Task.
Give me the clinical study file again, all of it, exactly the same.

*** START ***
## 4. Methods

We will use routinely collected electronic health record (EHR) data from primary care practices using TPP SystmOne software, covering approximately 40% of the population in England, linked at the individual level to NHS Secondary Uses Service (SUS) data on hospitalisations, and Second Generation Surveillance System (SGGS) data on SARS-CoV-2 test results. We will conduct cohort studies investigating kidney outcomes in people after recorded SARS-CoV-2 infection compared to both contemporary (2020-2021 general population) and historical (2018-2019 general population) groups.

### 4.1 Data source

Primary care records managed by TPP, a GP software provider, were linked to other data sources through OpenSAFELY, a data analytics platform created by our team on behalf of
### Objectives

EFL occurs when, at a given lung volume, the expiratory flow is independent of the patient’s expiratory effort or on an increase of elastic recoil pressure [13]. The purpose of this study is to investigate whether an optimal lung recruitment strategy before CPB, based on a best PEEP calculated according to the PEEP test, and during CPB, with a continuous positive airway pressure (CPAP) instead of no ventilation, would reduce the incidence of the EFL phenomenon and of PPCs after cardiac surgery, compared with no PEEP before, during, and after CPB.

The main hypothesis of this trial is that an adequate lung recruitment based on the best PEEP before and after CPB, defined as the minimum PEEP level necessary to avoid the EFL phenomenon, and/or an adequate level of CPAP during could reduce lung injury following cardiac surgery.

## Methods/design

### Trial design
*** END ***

## 4. Methods

We will use routinely collected electronic health record (EHR) data from primary care practices using TPP SystmOne software, covering approximately 40% of the population in England, linked at the individual level to NHS Secondary Uses Service (SUS) data on hospitalisations, and Second Generation Surveillance System (SGGS) data on SARS-CoV-2 test results. We will conduct cohort studies investigating kidney outcomes in people after recorded SARS-CoV-2 infection compared to both contemporary (2020-2021 general population) and historical (2018-2019 general population) groups.

### 4.1 Data source

Primary care records managed by TPP, a GP software provider, were linked to other data sources through OpenSAFELY, a data analytics platform created by our team on behalf of
### Objectives

EFL occurs when, at a given lung volume, the expiratory flow is independent of the patient’s expiratory effort or on an increase of elastic recoil pressure [13]. The purpose of this study is to investigate whether an optimal lung recruitment strategy before CPB, based on a best PEEP calculated according to the PEEP test, and during CPB, with a continuous positive airway pressure (CPAP) instead of no ventilation, would reduce the incidence of the EFL phenomenon and of PPCs after cardiac surgery, compared with no PEEP before, during, and after CPB.

The main hypothesis of this trial is that an adequate lung recruitment based on the best PEEP before and after CPB, defined as the minimum PEEP level necessary to avoid the EFL phenomenon, and/or an adequate level of CPAP during could reduce lung injury following cardiac surgery.

## Methods/design

### Trial design